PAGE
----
call DGESV(n, 1, A, n, pivot, x, n, ok)

end subroutine
A = np.array([[1, 2.5], [-3, 4]])
b = np.array([1, 2.5])

solve(A, b)
array([-0.1957,  0.4783])


%timeit python_fib(100) # Python
%timeit fib1.fib(100)   # bitey
%timeit fib2.fib(100)   # Cython
%timeit fib3(100)       # Fortran
100000 loops, best of 3: 11 µs per loop
1000000 loops, best of 3: 957 ns per loop
1000000 loops, best of 3: 253 ns per loop
1000000 loops, best of 3: 255 ns per loop

Wrapping a function from a C library for use in Python

Cython ships with a set of standard .pxd files that provide these declarations in a readily usable way that is adapted to their use in Cython. The main packages are cpython, libc and libcpp. The NumPy library also has a standard .pxd file numpy, as it is often used in Cython code. See Cython’s Cython/Includes/ source package for a complete list of provided .pxd files. (From

Additional .pxd are also avaialbel for:

However, here is an example of how to write functions from an external C library if you have to do it yourself. The example is taken from and wraps the Mersenne Twister from for use in Python.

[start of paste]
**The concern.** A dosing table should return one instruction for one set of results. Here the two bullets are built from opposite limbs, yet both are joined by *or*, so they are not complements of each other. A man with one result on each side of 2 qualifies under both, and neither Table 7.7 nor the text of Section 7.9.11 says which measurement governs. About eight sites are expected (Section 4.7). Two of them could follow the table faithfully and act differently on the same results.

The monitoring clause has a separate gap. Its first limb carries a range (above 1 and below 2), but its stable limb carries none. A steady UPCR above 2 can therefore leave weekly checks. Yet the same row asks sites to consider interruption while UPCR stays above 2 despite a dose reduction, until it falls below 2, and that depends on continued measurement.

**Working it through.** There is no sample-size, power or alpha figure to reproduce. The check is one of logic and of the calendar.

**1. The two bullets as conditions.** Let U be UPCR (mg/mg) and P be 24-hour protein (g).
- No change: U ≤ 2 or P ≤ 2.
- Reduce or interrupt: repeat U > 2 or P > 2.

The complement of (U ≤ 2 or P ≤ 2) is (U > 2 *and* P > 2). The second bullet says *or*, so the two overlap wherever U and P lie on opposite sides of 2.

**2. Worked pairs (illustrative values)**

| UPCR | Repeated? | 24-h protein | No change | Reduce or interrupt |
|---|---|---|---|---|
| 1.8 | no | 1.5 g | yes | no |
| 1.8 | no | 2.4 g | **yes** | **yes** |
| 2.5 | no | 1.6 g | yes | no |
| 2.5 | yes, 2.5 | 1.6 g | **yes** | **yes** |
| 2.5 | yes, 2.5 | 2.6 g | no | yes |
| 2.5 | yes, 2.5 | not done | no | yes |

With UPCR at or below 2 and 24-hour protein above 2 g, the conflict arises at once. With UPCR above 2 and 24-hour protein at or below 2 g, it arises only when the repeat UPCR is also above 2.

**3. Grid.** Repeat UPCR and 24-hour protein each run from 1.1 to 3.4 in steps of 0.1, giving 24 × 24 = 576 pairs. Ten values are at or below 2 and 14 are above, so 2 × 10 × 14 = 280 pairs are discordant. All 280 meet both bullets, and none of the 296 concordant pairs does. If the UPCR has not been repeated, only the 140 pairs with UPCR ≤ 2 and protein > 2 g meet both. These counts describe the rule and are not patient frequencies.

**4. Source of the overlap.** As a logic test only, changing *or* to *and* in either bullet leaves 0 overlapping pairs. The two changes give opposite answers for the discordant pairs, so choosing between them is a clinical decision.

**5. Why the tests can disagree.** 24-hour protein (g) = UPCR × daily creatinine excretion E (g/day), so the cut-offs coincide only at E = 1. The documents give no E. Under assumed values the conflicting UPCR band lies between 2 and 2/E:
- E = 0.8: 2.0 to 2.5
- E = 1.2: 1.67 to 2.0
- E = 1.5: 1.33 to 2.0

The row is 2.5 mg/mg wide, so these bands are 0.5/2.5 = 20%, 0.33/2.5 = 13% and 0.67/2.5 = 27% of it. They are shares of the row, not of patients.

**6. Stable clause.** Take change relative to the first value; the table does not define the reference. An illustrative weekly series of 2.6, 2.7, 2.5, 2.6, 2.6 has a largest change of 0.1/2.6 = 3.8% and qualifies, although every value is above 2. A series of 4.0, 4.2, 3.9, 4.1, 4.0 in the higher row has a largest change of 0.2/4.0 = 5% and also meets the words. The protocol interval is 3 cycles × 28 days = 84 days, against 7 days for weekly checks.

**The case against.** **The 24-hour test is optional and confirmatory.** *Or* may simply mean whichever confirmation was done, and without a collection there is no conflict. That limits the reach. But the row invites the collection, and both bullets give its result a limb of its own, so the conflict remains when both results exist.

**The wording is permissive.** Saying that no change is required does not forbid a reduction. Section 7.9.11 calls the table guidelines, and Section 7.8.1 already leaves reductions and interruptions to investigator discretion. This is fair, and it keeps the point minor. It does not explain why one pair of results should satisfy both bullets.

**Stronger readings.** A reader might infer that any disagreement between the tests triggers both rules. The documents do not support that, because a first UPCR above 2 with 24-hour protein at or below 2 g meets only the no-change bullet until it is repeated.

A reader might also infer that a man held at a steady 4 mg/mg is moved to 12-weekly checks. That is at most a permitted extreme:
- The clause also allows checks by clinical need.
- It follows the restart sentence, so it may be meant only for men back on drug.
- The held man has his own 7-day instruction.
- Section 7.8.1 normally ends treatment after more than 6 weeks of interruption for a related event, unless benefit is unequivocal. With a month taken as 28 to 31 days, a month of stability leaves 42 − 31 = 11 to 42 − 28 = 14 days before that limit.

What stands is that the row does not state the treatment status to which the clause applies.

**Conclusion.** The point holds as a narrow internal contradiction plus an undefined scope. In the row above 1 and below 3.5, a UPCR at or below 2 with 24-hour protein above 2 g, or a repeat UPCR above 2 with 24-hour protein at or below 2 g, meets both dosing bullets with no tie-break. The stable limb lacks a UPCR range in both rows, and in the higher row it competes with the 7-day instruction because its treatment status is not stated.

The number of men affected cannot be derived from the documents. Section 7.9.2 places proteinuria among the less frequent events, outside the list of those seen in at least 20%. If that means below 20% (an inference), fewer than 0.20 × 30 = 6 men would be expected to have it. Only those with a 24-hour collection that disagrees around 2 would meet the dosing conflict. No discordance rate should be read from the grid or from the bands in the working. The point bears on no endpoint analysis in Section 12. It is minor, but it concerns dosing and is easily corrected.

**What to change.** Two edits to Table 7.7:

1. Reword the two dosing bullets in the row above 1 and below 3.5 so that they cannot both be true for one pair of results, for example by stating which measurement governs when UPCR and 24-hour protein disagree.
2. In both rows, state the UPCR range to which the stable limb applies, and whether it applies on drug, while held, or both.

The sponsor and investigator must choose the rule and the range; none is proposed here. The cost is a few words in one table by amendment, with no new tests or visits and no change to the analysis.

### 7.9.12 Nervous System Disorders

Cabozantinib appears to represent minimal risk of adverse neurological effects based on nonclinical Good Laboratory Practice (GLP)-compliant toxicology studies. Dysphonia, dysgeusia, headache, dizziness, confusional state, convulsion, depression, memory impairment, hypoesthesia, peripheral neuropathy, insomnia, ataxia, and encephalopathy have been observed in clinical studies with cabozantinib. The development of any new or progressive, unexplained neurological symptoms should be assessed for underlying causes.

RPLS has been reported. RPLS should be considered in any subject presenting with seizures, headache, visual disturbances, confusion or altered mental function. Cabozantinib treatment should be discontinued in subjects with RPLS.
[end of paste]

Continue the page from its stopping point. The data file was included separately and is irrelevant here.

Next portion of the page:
if not os.path.exists('mt19937ar.h'):
    ! wget
    ! tar -xzvf mt19937ar.sep.tgz
--2015-03-26 16:02:41--
Connecting to||:80... connected.
HTTP request sent, awaiting response... 200 OK
Length: 15433 (15K) [application/x-gzip]
Saving to: ‘mt19937ar.sep.tgz’

100%[======================================>] 15,433      37.3KB/s   in 0.4s

2015-03-26 16:02:42 (37.3 KB/s) - ‘mt19937ar.sep.tgz’ saved [15433/15433]

x mt19937ar.c
x mt19937ar.h
x mt19937ar.out
x mtTest.c
x readme-mt.txt
%%file mt.pxd

cdef extern from "mt19937ar.h":
    void init_genrand(unsigned long s)
    double genrand_real1()
Writing mt.pxd
%%file mt_random.pyx

cimport mt

def init_state(unsigned long s):

def rand():
    return mt.genrand_real1()
Writing mt_random.pyx

from distutils.core import setup, Extension
from Cython.Build import cythonize

ext = Extension("mt_random",
                sources=["mt_random.pyx", "mt19937ar.c"])

      ext_modules = cythonize([ext]))
! python build_ext -i &> /dev/null
import mt_random

for i in range(10):
    print mt_random.rand(),
0.696469187433 0.712955321584 0.28613933881 0.428470925062 0.226851454989 0.690884851546 0.55131476525 0.71915030892 0.719468970718 0.491118932723

Wrapping functions from C++ library for use in Pyton

Example - Andrew Cron (DSS PhD graduate) has a GitHub repository wrapping the C++ Armadillo linear algebra package with Cython at